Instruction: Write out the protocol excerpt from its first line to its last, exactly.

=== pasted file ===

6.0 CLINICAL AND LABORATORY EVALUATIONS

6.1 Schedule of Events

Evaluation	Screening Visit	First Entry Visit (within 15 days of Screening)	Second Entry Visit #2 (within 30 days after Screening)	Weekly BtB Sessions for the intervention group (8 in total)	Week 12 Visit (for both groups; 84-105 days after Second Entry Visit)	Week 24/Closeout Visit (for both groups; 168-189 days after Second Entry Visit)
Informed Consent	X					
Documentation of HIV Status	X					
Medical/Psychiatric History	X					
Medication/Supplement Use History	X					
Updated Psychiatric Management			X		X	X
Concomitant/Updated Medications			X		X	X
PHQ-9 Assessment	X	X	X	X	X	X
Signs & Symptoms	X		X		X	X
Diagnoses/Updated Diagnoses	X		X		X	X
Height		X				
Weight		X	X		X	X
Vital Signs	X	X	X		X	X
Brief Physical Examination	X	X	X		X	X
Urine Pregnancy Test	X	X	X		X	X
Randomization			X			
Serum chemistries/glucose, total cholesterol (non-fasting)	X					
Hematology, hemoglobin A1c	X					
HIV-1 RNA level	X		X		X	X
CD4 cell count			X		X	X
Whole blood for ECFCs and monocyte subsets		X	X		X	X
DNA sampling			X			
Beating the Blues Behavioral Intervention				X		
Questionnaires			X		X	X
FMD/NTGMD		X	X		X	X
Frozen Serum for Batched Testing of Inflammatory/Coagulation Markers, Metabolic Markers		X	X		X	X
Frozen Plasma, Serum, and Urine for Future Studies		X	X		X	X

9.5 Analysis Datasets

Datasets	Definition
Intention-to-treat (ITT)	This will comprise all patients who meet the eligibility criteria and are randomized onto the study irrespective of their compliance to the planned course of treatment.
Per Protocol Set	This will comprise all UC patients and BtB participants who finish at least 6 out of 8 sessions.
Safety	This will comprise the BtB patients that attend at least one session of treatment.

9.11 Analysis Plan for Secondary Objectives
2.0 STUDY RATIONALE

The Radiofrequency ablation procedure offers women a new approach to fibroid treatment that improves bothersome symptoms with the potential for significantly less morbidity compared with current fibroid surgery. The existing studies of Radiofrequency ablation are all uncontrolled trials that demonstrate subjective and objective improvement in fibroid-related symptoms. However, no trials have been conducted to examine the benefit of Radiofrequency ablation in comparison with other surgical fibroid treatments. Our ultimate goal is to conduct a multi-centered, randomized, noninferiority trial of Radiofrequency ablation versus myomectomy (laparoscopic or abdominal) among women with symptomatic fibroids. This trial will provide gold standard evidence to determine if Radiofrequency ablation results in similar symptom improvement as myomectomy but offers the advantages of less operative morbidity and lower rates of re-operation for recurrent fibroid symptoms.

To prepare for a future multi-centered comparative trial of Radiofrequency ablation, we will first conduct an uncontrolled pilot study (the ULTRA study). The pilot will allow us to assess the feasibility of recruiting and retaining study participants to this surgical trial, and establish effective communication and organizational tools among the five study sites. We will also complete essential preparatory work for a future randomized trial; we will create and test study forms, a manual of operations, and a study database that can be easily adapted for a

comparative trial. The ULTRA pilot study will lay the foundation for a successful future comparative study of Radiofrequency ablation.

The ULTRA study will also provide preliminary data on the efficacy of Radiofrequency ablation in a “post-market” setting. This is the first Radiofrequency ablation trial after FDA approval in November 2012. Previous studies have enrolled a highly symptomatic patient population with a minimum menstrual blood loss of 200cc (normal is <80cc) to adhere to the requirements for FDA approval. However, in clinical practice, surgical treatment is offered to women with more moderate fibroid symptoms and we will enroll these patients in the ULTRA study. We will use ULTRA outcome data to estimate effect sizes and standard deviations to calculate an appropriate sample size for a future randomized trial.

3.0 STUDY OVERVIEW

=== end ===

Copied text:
6.0 CLINICAL AND LABORATORY EVALUATIONS

6.1 Schedule of Events

Evaluation	Screening Visit	First Entry Visit (within 15 days of Screening)	Second Entry Visit #2 (within 30 days after Screening)	Weekly BtB Sessions for the intervention group (8 in total)	Week 12 Visit (for both groups; 84-105 days after Second Entry Visit)	Week 24/Closeout Visit (for both groups; 168-189 days after Second Entry Visit)
Informed Consent	X					
Documentation of HIV Status	X					
Medical/Psychiatric History	X					
Medication/Supplement Use History	X					
Updated Psychiatric Management			X		X	X
Concomitant/Updated Medications			X		X	X
PHQ-9 Assessment	X	X	X	X	X	X
Signs & Symptoms	X		X		X	X
Diagnoses/Updated Diagnoses	X		X		X	X
Height		X				
Weight		X	X		X	X
Vital Signs	X	X	X		X	X
Brief Physical Examination	X	X	X		X	X
Urine Pregnancy Test	X	X	X		X	X
Randomization			X			
Serum chemistries/glucose, total cholesterol (non-fasting)	X					
Hematology, hemoglobin A1c	X					
HIV-1 RNA level	X		X		X	X
CD4 cell count			X		X	X
Whole blood for ECFCs and monocyte subsets		X	X		X	X
DNA sampling			X			
Beating the Blues Behavioral Intervention				X		
Questionnaires			X		X	X
FMD/NTGMD		X	X		X	X
Frozen Serum for Batched Testing of Inflammatory/Coagulation Markers, Metabolic Markers		X	X		X	X
Frozen Plasma, Serum, and Urine for Future Studies		X	X		X	X

9.5 Analysis Datasets

Datasets	Definition
Intention-to-treat (ITT)	This will comprise all patients who meet the eligibility criteria and are randomized onto the study irrespective of their compliance to the planned course of treatment.
Per Protocol Set	This will comprise all UC patients and BtB participants who finish at least 6 out of 8 sessions.
Safety	This will comprise the BtB patients that attend at least one session of treatment.

9.11 Analysis Plan for Secondary Objectives
2.0 STUDY RATIONALE

The Radiofrequency ablation procedure offers women a new approach to fibroid treatment that improves bothersome symptoms with the potential for significantly less morbidity compared with current fibroid surgery. The existing studies of Radiofrequency ablation are all uncontrolled trials that demonstrate subjective and objective improvement in fibroid-related symptoms. However, no trials have been conducted to examine the benefit of Radiofrequency ablation in comparison with other surgical fibroid treatments. Our ultimate goal is to conduct a multi-centered, randomized, noninferiority trial of Radiofrequency ablation versus myomectomy (laparoscopic or abdominal) among women with symptomatic fibroids. This trial will provide gold standard evidence to determine if Radiofrequency ablation results in similar symptom improvement as myomectomy but offers the advantages of less operative morbidity and lower rates of re-operation for recurrent fibroid symptoms.

To prepare for a future multi-centered comparative trial of Radiofrequency ablation, we will first conduct an uncontrolled pilot study (the ULTRA study). The pilot will allow us to assess the feasibility of recruiting and retaining study participants to this surgical trial, and establish effective communication and organizational tools among the five study sites. We will also complete essential preparatory work for a future randomized trial; we will create and test study forms, a manual of operations, and a study database that can be easily adapted for a

comparative trial. The ULTRA pilot study will lay the foundation for a successful future comparative study of Radiofrequency ablation.

The ULTRA study will also provide preliminary data on the efficacy of Radiofrequency ablation in a “post-market” setting. This is the first Radiofrequency ablation trial after FDA approval in November 2012. Previous studies have enrolled a highly symptomatic patient population with a minimum menstrual blood loss of 200cc (normal is <80cc) to adhere to the requirements for FDA approval. However, in clinical practice, surgical treatment is offered to women with more moderate fibroid symptoms and we will enroll these patients in the ULTRA study. We will use ULTRA outcome data to estimate effect sizes and standard deviations to calculate an appropriate sample size for a future randomized trial.

3.0 STUDY OVERVIEW